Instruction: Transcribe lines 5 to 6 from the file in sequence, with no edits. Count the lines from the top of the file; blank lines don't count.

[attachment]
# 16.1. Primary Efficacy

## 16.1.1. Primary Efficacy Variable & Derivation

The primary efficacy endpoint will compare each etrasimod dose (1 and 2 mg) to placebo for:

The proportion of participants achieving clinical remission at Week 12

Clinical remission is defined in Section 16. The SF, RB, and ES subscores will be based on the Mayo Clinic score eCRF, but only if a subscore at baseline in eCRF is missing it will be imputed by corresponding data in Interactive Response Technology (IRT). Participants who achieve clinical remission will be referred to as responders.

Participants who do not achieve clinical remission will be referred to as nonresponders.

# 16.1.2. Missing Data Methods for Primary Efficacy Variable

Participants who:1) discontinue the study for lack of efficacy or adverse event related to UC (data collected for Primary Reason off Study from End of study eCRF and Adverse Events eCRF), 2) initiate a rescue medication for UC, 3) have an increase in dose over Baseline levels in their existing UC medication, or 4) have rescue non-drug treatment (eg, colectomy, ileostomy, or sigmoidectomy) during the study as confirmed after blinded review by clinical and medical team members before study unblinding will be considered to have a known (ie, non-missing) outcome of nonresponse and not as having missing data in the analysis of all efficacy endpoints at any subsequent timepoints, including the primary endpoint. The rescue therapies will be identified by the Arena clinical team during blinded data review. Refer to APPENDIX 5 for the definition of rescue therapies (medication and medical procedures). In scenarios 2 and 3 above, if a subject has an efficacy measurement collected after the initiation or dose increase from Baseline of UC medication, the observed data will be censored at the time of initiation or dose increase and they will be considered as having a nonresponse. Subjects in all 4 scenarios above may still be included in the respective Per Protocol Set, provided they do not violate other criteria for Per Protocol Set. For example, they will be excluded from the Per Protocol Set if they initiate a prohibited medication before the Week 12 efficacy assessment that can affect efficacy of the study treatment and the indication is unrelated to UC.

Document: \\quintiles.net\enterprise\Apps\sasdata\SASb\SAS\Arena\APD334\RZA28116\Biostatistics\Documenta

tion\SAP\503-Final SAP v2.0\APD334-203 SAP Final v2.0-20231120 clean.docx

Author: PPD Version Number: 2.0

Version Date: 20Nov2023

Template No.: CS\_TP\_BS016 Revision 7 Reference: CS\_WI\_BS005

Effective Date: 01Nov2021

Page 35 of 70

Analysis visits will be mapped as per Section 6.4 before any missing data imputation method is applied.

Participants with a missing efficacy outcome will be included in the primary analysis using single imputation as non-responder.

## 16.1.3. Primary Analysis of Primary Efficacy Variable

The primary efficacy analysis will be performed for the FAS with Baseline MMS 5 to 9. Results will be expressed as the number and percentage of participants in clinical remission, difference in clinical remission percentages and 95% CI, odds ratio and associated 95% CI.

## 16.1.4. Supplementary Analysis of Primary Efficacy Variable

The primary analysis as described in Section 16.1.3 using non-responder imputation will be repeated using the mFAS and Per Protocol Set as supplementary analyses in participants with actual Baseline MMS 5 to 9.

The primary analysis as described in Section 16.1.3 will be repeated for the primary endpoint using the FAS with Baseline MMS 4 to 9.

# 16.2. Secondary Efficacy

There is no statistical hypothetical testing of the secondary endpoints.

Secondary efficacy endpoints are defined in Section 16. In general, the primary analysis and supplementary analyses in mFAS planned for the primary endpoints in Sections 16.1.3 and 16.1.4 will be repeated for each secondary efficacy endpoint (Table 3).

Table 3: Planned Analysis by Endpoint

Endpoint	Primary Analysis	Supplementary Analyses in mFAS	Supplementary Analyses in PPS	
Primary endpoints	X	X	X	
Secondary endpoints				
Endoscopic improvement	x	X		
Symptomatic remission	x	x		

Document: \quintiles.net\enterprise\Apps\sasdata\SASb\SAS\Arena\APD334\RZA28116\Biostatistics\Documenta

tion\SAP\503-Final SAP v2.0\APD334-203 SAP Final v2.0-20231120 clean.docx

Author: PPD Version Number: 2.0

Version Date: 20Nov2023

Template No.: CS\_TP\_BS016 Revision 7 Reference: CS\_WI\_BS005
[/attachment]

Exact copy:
Clinical remission is defined in Section 16. The SF, RB, and ES subscores will be based on the Mayo Clinic score eCRF, but only if a subscore at baseline in eCRF is missing it will be imputed by corresponding data in Interactive Response Technology (IRT). Participants who achieve clinical remission will be referred to as responders.

Participants who do not achieve clinical remission will be referred to as nonresponders.